Bismarck Park Board premieres on CATV
by Gordon Weixel
Bismarck Tribune (ND)

The Bismarck Park Board will makes its television debut next week, appearing on Community Access Television for their regular meeting and subsequent 2008 budget hearing.  Televising local government meetings on the other side of the river is taking on some momentum.  For more than a year Susan Beehler and her group RPM (Revitalize & Preserve Mandan) have taken it upon themselves to videotape meetings for rebroadcast on CATV.

This past week Beehler approached the Mandan City Commission requesting $16,800 to handle the expenses involved with the process. The money will be used to buy tapes, transportation and a small stipend for those volunteers willing to sit through the meetings to do the camera work.  The amount requested represents 10 percent of what Mandan receives for cable television franchise rights. Of the total, $10,800 will go to CATV and the rest to RPM.   —>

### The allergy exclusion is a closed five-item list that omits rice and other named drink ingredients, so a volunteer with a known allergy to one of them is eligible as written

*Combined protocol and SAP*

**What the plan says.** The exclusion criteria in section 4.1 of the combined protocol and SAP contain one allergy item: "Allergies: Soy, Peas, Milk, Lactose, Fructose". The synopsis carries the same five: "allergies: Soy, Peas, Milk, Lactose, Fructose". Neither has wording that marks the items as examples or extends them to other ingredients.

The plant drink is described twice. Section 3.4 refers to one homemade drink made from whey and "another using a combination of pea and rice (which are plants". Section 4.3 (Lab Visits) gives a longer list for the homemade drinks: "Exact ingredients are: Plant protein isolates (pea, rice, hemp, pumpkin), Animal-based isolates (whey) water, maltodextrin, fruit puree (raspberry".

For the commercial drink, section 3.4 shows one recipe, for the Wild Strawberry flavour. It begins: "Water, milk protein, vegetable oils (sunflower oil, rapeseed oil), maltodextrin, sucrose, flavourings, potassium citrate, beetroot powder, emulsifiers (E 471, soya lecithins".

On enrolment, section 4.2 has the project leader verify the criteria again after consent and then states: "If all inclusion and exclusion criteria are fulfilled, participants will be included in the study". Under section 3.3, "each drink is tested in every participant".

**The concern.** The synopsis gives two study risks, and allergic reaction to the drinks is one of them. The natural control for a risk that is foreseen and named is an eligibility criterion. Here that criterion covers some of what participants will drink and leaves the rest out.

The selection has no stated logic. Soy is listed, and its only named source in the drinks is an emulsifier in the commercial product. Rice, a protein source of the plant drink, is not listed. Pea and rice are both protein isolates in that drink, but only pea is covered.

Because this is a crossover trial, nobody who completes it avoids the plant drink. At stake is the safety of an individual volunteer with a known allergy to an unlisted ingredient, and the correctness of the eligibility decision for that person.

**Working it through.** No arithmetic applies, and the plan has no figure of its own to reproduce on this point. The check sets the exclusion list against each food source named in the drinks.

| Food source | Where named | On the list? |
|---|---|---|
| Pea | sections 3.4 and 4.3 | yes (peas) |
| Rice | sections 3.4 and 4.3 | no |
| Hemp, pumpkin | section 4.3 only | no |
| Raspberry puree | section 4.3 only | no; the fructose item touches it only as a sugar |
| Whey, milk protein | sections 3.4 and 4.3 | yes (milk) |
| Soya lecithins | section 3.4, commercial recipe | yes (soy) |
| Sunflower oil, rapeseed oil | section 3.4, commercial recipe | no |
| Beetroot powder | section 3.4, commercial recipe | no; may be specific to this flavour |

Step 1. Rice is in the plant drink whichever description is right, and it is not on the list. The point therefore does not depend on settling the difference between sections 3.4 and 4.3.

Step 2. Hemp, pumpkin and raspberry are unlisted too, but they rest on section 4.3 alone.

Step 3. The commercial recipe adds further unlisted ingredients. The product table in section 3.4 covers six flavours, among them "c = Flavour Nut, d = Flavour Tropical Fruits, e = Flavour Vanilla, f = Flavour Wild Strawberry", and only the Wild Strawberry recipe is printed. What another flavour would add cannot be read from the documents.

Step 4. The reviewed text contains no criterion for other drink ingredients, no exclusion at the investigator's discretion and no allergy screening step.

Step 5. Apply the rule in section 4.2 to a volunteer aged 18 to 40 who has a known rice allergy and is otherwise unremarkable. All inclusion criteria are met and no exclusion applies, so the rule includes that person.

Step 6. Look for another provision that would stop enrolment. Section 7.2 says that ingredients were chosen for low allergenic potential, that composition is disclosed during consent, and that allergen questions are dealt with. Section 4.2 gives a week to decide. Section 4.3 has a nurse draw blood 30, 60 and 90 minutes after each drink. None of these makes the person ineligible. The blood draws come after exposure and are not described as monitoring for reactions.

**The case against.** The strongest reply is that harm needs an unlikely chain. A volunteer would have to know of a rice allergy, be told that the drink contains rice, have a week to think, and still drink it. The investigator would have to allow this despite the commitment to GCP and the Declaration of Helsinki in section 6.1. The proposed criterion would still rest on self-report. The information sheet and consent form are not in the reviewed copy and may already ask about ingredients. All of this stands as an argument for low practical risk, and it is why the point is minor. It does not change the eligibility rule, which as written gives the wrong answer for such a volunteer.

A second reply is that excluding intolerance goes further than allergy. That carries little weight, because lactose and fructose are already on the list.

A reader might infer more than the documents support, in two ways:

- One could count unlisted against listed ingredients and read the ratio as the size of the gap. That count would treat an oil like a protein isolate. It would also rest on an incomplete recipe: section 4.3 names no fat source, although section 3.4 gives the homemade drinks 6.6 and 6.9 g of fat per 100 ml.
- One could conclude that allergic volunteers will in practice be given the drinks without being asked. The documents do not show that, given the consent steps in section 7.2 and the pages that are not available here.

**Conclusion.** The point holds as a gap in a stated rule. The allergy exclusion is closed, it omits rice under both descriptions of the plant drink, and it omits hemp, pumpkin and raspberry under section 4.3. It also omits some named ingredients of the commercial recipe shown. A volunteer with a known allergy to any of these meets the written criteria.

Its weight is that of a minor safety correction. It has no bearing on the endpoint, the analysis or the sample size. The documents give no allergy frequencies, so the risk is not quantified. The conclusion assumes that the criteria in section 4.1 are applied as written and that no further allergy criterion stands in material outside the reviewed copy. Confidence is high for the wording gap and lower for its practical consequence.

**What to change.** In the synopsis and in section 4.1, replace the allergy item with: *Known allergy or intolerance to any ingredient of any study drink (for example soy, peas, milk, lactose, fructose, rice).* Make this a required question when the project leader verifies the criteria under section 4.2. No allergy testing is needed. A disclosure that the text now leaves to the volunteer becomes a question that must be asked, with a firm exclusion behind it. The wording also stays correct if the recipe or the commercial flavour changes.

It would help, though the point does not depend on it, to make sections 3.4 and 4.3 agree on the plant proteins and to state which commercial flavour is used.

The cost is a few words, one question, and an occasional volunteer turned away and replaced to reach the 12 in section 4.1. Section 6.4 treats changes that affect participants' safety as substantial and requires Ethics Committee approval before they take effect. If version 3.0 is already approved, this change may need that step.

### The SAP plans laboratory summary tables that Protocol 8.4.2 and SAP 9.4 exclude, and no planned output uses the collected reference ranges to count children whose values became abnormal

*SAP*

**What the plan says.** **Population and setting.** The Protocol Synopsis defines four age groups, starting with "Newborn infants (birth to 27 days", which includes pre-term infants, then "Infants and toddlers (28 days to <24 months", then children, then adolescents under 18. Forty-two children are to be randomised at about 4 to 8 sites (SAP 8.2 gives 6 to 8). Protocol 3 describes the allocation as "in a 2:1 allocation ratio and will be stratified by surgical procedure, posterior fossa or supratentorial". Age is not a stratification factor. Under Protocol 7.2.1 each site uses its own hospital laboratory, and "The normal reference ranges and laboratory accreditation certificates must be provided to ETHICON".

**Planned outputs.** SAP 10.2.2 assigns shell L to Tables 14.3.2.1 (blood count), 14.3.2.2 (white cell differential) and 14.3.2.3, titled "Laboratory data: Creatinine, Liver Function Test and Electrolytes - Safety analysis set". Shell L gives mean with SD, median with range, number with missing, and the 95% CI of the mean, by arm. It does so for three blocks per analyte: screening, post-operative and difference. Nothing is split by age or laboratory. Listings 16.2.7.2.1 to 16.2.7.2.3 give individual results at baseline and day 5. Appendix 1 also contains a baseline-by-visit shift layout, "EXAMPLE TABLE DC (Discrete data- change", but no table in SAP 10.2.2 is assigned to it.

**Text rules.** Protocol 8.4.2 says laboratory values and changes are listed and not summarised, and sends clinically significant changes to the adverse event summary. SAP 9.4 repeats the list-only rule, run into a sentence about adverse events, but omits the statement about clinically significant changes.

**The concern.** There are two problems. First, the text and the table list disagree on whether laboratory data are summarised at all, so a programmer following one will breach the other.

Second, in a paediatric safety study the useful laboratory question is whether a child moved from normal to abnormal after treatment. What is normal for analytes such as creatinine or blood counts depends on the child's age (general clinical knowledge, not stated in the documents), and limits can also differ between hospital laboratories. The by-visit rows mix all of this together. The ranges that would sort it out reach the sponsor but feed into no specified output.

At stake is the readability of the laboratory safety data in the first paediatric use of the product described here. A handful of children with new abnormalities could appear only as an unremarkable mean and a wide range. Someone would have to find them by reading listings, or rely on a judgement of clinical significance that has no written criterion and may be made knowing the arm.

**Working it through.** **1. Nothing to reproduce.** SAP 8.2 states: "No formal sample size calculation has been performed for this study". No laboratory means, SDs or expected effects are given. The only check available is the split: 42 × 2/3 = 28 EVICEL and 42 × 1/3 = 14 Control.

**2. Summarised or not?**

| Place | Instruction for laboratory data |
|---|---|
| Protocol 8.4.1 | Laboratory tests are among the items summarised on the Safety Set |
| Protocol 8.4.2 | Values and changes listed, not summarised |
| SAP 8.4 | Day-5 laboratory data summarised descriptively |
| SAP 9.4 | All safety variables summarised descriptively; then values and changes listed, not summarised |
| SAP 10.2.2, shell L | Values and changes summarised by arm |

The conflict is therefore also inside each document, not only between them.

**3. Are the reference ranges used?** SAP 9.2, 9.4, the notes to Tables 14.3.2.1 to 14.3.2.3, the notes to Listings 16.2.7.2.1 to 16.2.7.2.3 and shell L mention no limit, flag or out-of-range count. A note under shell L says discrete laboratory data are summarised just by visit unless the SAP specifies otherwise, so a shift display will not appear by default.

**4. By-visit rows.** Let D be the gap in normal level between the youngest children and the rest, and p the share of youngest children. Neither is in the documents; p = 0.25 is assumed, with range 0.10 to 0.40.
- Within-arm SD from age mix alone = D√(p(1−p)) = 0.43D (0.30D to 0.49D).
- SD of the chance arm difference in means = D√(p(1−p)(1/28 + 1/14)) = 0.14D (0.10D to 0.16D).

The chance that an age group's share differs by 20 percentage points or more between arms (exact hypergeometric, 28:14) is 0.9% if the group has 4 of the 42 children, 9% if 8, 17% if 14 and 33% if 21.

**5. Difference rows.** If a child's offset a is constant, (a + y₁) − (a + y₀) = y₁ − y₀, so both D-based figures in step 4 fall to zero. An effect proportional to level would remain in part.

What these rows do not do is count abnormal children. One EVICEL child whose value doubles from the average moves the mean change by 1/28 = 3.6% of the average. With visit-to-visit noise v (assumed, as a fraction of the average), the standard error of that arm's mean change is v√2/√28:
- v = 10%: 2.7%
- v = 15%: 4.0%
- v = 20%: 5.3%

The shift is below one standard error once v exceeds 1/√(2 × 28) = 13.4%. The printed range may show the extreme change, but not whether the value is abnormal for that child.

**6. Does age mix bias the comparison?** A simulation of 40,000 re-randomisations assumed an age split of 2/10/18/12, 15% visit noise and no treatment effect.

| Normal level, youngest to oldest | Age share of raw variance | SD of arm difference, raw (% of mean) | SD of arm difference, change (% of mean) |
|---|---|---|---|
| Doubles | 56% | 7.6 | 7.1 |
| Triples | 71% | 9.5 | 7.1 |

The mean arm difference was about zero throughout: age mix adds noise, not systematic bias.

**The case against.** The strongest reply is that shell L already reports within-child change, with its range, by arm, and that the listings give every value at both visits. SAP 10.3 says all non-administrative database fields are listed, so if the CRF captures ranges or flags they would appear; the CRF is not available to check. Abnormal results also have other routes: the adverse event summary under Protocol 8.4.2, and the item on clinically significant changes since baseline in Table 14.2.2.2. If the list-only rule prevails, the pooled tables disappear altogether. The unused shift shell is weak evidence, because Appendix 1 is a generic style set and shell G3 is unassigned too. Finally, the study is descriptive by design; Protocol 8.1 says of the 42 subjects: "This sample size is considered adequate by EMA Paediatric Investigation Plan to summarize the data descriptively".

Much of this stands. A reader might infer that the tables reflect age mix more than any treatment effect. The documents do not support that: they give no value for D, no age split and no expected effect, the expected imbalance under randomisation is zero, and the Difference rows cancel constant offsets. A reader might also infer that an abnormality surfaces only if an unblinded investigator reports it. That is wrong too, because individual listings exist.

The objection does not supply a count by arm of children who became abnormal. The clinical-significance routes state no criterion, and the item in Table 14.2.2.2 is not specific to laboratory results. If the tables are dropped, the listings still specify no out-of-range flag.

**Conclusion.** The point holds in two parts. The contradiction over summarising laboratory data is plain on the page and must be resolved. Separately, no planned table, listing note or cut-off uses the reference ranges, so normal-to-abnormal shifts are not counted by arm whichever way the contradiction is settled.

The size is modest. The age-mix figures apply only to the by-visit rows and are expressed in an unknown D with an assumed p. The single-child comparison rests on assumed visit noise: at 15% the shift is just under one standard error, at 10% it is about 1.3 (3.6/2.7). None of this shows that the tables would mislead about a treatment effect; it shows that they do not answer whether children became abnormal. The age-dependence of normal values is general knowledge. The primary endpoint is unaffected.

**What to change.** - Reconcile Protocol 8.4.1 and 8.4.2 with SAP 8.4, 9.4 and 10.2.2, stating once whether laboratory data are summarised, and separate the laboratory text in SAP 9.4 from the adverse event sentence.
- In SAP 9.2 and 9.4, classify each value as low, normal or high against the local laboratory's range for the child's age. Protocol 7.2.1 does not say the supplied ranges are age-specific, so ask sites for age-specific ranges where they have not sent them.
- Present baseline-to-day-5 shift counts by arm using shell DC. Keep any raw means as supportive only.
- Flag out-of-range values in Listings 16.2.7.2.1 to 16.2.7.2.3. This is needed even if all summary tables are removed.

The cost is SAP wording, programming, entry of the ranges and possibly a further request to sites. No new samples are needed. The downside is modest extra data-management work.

Trusting the public to watch government
by Phil Kadner
Daily Southtown (IL)

Elected officials in at least one southwest suburb actually want people to see how they conduct themselves at public meetings.  Mokena not only has live video of its village board meetings streaming on the Internet, but it also places the videotape in an archive on its Web site so anyone with a computer can see it at any time.

The coolest part is that the Web site allows viewers to skip through the parts of the meeting they don’t care about, such as the Pledge of Allegiance, and get right to the part where trustees rave about the local wine and food festival.  On Friday, I wrote a column about the reluctance of some public bodies to have their actions recorded on videotape.  I suggested that not only should all such meetings be recorded, but the tapes should be made available on the Internet.   —>,090907kadner.article